AUSTIN, TexasThe School of Nursing at The University of Texas at Austin will be one of the first schools in the nation to offer a course on how to minister to victims of a mass casualty event when it offers Disaster Nursing beginning July 18.
The post-Sept. 11 look to the School of Nursings curriculum content starts with second-semester classes (July 15-Aug. 16).
If a mass casualty event like those of Sept. 11 occurs in Austin or anywhere else in the state, nurses at every level will be called upon to employ emergency response skills, said Dolores Sands, dean of the School of Nursing. Though nursing has had little training or experience with treating victims of weapons of mass destruction we want our students to be ready.
Earlier this year, Sands was appointed to the International Nursing Coalition for Mass Casualty Education, a new coalition based at Vanderbilt University and composed of international nursing, medical, military and education experts. Members of the group began looking at how to change curriculum for current students and through continuing education.
In the universitys elective class, which is open to undergraduate and graduate students, the structure and organization of health management in disaster response will be taught. The summer class will be held every Thursday from 8:30 a.m. to 5 p.m.
Students will learn everything from how to decontaminate victims at an incident site to how to recognize and treat the psychological impact of a mass casualty event on victims and health care professionals. After the course, they also will able to perform effective triage, appropriately handle human remains, transport victims and complete recovery operations, including reports and debriefings.
We developed this course as a direct response to the events of Sept. 11, said Dr. Marilyn Pattillo, who will teach the course. We always have taught public health nursing, emergency room nursing, etc., but now its a whole new ballgame.
Not only will nurses be at the forefront of treating victims of a mass casualty disaster, they could the first respondents in a biological terror event because we see the rash first, said Pattillo.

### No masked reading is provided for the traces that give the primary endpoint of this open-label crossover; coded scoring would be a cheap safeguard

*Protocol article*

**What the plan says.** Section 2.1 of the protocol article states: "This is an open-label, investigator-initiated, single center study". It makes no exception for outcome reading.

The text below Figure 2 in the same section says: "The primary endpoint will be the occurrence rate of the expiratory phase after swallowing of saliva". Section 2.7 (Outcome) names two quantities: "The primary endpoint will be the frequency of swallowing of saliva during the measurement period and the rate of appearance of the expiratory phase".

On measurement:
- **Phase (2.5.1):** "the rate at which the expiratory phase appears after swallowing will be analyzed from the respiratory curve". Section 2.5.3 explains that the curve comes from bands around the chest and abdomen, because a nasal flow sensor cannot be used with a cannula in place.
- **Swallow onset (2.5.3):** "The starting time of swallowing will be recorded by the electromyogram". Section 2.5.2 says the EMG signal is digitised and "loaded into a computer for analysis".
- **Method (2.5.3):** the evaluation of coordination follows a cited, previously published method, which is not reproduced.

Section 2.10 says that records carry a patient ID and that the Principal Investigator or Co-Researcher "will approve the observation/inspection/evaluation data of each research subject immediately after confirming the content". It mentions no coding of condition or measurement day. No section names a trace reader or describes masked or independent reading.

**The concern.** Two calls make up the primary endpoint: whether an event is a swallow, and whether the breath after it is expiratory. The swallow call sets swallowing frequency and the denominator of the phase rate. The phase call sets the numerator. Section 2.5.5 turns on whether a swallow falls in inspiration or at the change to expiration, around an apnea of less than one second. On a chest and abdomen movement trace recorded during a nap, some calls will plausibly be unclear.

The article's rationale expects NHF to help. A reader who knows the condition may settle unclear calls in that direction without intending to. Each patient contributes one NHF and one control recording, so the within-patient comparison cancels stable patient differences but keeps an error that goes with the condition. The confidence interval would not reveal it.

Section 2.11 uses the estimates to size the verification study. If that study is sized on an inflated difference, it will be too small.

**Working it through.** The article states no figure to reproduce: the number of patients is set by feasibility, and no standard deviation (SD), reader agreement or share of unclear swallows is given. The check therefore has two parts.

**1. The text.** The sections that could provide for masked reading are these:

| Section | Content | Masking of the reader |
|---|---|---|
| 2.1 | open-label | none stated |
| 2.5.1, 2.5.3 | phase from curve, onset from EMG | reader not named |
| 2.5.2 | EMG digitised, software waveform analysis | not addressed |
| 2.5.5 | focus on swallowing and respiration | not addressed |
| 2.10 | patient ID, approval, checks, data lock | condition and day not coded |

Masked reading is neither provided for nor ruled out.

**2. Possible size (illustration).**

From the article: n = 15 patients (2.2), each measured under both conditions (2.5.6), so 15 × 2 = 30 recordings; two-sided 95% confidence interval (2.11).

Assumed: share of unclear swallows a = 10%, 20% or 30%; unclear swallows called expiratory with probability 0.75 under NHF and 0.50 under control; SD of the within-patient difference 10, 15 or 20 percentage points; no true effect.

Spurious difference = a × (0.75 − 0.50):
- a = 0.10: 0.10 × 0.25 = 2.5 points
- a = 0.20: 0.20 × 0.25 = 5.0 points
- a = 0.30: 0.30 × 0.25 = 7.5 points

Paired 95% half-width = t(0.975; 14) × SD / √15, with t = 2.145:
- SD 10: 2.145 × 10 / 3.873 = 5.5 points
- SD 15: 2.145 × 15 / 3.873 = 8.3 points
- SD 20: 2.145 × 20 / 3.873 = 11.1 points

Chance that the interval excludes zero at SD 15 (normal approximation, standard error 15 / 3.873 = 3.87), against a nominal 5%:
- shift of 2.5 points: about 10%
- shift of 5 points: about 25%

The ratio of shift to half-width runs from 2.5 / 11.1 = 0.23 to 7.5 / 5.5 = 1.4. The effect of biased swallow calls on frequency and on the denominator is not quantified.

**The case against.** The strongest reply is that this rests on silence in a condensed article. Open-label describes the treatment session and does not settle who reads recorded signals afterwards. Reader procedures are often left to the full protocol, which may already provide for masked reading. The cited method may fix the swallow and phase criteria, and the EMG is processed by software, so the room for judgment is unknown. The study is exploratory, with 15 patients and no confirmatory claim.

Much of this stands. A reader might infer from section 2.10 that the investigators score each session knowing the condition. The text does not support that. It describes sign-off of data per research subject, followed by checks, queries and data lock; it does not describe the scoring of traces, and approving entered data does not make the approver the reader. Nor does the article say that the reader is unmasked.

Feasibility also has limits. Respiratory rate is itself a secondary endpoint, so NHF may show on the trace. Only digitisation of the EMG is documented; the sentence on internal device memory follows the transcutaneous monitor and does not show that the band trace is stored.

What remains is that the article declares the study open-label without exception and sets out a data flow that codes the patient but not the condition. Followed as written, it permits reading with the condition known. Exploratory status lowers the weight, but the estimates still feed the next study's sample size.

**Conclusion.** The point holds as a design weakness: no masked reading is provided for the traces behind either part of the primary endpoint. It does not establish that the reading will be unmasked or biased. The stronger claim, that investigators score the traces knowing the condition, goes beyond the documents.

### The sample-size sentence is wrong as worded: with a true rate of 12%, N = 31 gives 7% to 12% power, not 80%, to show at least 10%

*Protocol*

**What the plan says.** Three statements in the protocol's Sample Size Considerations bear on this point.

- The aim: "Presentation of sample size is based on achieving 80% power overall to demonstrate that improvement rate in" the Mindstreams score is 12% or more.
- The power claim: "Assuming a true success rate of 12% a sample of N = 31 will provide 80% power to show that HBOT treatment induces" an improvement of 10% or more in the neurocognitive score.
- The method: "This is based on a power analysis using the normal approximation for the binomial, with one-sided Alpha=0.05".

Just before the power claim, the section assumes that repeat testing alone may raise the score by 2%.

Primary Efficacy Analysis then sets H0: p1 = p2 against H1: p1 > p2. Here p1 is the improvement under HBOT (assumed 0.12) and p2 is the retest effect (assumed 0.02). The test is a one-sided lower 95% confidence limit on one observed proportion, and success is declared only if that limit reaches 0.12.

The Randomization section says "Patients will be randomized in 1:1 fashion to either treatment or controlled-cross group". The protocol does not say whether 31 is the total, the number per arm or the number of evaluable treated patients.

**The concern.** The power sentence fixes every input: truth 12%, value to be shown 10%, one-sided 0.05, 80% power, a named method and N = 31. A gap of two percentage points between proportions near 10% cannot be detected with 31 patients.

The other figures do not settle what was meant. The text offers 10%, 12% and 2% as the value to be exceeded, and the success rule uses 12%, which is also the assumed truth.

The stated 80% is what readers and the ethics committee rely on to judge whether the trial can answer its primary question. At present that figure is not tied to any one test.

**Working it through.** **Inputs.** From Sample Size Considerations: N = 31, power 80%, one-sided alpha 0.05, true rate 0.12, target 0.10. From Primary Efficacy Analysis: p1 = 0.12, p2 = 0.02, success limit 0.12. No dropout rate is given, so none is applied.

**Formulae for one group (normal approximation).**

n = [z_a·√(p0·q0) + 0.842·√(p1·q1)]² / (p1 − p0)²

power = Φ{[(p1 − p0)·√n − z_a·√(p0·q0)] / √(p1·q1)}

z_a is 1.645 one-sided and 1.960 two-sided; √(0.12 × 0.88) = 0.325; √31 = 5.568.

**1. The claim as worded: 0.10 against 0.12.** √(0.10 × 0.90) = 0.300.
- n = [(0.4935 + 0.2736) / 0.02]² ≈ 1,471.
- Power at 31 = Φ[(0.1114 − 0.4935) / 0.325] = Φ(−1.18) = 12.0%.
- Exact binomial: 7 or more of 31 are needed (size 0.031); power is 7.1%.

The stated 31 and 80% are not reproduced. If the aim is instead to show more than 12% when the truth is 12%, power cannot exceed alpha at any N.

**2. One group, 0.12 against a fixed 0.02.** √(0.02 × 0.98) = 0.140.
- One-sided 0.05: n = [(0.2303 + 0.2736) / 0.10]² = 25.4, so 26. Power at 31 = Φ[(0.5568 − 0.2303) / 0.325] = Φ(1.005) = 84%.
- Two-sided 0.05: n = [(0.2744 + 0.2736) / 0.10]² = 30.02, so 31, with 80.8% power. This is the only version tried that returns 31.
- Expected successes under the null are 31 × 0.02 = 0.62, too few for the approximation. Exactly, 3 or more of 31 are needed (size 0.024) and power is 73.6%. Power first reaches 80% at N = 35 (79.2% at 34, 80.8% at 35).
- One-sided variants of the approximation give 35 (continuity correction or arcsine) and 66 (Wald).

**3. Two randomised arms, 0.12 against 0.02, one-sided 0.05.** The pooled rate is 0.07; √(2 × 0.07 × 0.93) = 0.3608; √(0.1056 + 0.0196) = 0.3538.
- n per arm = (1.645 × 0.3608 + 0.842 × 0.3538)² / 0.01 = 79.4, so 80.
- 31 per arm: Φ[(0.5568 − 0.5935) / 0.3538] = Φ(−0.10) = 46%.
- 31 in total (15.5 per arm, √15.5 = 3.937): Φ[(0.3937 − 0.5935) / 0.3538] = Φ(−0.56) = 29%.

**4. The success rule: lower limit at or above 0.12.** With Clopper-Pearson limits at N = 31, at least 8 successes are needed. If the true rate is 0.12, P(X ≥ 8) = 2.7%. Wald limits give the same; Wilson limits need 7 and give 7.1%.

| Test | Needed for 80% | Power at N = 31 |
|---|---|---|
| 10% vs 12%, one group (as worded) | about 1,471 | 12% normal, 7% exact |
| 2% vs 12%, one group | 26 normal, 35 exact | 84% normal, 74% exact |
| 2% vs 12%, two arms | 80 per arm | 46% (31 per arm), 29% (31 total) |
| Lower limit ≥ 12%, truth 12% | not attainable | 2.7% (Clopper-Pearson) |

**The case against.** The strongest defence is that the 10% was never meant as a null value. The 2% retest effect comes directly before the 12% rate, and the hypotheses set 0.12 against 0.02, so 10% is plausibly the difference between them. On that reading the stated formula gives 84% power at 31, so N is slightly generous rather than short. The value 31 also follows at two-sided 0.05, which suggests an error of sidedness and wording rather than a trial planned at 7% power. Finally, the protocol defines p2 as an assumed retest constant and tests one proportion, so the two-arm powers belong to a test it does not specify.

Nurses are everywhere in schools, in public health, hospitals, offices, industries and businesses and we need to know what to do, she said. If a mass casualty event occurs, every nurse should be available to employ emergency response skills.
Learning how to deal with the psychological impact of terrorist strike is particularly important, said Pattillo.
A bioterrorism event is different from all other forms of terrorism because of its potential to create panic and civic disorder, she said.
Pattillo has lined up numerous speakers for the course, including a terrorism officer from the National Emergency Response and Rescue Training Center, the director of emergency management for the city of Austin, a member of the Federal Bureau of Investigation, the head of the emergency preparedness division of the Texas Department of Health and various experts on bioterrorism. Bill Coll, director of medical operations with the Austin Fire Department, also will speak.
There will be a mock disaster response drill July 25 in the quadrangle of the nursing school. Students, wearing protective clothing, will be simulating a patient extraction from a contaminated site. There also will be stations set up to highlight the role of the nurse in preventing responder stress and safety. On Aug. 1, students will learn how to splint, dress and wound and treat eye injuries during a standard first-aid session.
Like most disaster concepts, this course is divided into three areas preparedness, response and recovery, said Pattillo, who is retired from the U.S. Air Force Reserve Nurse Corps and is active in American Red Cross disaster health services.
As students learn from other disciplines, the speakers also will be learning from nursing, Pattillo said. So, there actually will be a two-way learning effort going on.
For further information contact: Nancy Neff, Office of Public Affairs, 512-471-6504.